World Remains Silent About Bishops Missing in Syria

Commemorating the second anniversary of the kidnapping of two Syrian bishops, the Greek Orthodox patriarch lamented the indifference of the international community about their fate.

"We hope that the bishops are alive, but unfortunately the world is silent and nobody has provided physical evidence," Greek Orthodox Patriarch John X of Antioch said in a statement he read at the conclusion of the Divine Liturgy April 19 at Our Lady of Balamand Monastery in northern Lebanon, near Tripoli.

Advertisement

The bishops—Syriac Orthodox Metropolitan Gregorios Yohanna and Greek Orthodox Metropolitan Paul, both of Aleppo, Syria—were kidnapped April 22, 2013, in the province of Aleppo. Metropolitan Paul is the brother of the patriarch.

Patriarch John called for "the whole community and international organizations to mobilize" to inquire about the fate of the missing bishops.

"We tried to negotiate with those who can help in this matter, but unfortunately there was total silence," he said.

In a joint statement recognizing the second anniversary of the bishops' kidnappings, Patriarch John and Syriac Orthodox Patriarch Ignatius Aphrem II of Antioch said, "Your wound is our wound, and your pain is our pain, and your tears are our tears and your life is our life."

"Our (Middle) East," the patriarchs said, "has become an open arena for all evils." The aim of the atrocities in the region "is to demolish life in its cradle, shatter civilizations, remove the rudiments of its landmarks, conceal its characteristics, displace man, destroy history and disfigure the identity of God," they stated.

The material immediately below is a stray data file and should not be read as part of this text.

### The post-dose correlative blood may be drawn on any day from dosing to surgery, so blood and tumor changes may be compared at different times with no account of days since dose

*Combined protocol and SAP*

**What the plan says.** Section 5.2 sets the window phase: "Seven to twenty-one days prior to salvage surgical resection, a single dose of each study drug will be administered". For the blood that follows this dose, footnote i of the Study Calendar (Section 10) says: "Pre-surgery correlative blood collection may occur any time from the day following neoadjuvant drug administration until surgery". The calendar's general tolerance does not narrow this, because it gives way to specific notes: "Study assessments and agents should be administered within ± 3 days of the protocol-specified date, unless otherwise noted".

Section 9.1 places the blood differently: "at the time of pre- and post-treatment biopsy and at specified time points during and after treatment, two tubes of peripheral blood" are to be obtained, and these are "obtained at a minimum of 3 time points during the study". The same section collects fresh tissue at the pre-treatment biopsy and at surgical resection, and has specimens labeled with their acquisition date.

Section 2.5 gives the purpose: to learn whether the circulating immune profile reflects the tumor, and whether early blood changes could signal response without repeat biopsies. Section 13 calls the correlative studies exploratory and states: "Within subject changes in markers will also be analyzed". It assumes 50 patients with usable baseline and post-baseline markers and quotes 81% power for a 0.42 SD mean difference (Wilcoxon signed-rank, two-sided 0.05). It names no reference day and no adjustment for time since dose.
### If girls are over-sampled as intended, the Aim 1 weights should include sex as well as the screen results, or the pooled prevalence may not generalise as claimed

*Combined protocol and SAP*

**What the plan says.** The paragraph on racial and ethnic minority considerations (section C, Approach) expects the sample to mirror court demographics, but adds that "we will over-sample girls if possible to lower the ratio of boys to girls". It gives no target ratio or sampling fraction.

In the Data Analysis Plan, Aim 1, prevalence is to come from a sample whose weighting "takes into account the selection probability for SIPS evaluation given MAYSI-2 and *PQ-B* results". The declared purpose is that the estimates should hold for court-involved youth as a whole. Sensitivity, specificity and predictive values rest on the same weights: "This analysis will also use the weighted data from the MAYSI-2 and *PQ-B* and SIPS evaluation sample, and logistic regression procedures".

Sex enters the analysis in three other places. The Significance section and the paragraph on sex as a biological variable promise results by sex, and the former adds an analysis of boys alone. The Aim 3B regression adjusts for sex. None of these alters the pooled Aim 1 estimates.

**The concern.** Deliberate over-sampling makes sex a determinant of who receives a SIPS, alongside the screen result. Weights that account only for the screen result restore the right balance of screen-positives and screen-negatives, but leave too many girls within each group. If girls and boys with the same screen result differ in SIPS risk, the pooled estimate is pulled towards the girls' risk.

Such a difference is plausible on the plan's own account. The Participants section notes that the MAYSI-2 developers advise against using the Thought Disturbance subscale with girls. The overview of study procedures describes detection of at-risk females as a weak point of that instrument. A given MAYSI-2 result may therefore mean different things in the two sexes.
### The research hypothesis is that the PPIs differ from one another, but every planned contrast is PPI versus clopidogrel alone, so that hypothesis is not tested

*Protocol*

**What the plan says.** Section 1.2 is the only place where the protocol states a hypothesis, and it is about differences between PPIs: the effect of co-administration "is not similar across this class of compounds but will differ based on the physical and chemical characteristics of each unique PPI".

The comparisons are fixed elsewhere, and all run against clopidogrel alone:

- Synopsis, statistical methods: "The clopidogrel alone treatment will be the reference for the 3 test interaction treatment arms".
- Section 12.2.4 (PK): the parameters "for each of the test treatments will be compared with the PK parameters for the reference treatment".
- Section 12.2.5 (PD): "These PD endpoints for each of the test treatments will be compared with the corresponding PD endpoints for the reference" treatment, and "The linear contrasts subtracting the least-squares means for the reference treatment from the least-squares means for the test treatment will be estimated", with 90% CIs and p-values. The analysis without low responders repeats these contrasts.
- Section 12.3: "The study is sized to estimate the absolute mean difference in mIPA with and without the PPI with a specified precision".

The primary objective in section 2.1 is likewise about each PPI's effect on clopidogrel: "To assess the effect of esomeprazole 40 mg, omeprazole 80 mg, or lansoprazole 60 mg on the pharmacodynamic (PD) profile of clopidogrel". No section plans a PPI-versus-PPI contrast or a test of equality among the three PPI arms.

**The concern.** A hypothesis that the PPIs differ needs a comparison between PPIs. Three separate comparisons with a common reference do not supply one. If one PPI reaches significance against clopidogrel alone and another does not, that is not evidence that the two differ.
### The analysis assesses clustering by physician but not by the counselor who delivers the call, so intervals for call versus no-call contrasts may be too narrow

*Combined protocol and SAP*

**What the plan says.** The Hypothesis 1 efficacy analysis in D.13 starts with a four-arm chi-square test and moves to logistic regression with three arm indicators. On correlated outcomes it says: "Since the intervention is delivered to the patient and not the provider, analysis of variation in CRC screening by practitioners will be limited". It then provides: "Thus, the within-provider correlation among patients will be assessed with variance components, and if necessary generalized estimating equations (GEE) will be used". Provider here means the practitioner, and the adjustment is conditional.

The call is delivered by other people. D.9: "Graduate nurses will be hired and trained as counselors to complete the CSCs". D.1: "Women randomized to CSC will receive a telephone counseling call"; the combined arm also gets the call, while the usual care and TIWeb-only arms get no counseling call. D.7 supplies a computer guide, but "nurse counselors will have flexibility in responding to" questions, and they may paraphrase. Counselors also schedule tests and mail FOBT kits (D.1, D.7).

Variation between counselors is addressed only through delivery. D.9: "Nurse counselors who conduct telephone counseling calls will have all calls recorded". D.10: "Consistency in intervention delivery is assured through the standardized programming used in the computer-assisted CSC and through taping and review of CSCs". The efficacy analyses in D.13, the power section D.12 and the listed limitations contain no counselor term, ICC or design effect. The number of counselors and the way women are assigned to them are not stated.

The two Syrian-born patriarchs called for dialogue.

"Let us shake hands, talk to each other, have peace, reconciliation, mutual understanding, cooperation, and integration. The solution is not achieved by violence, but by multiple forms of dialogue," they said.

Comments are automatically closed two weeks after an article's initial publication. See our comments policy for more.

Advertisement

Don't miss the best from America

Sign up for our Newsletter to get the Jesuit perspective on news, faith and culture.

The latest from america

Catholic women may be part of a Democratic voting wave in 2018. They are ready to welcome women deacons.
Mark M. GrayJanuary 16, 2018
This issue of America presents the findings of the most comprehensive survey of U.S. Catholic women ever conducted.
Matt Malone, S.J.January 16, 2018
All the women who responded to this survey still identify themselves as Catholic, however far they may have strayed from a consistent practice of the faith they were raised in.
The EditorsJanuary 16, 2018
Women religious from the Children of Mary Convent in Newark, Ohio, gather during the 2015 annual March for Life in Washington. (CNS photo/Jim Lo Scalzo, EPA)
America spoke to a number of young women religious about the vital contributions they and their fellow sisters make to the Catholic Church.
Our readersJanuary 16, 2018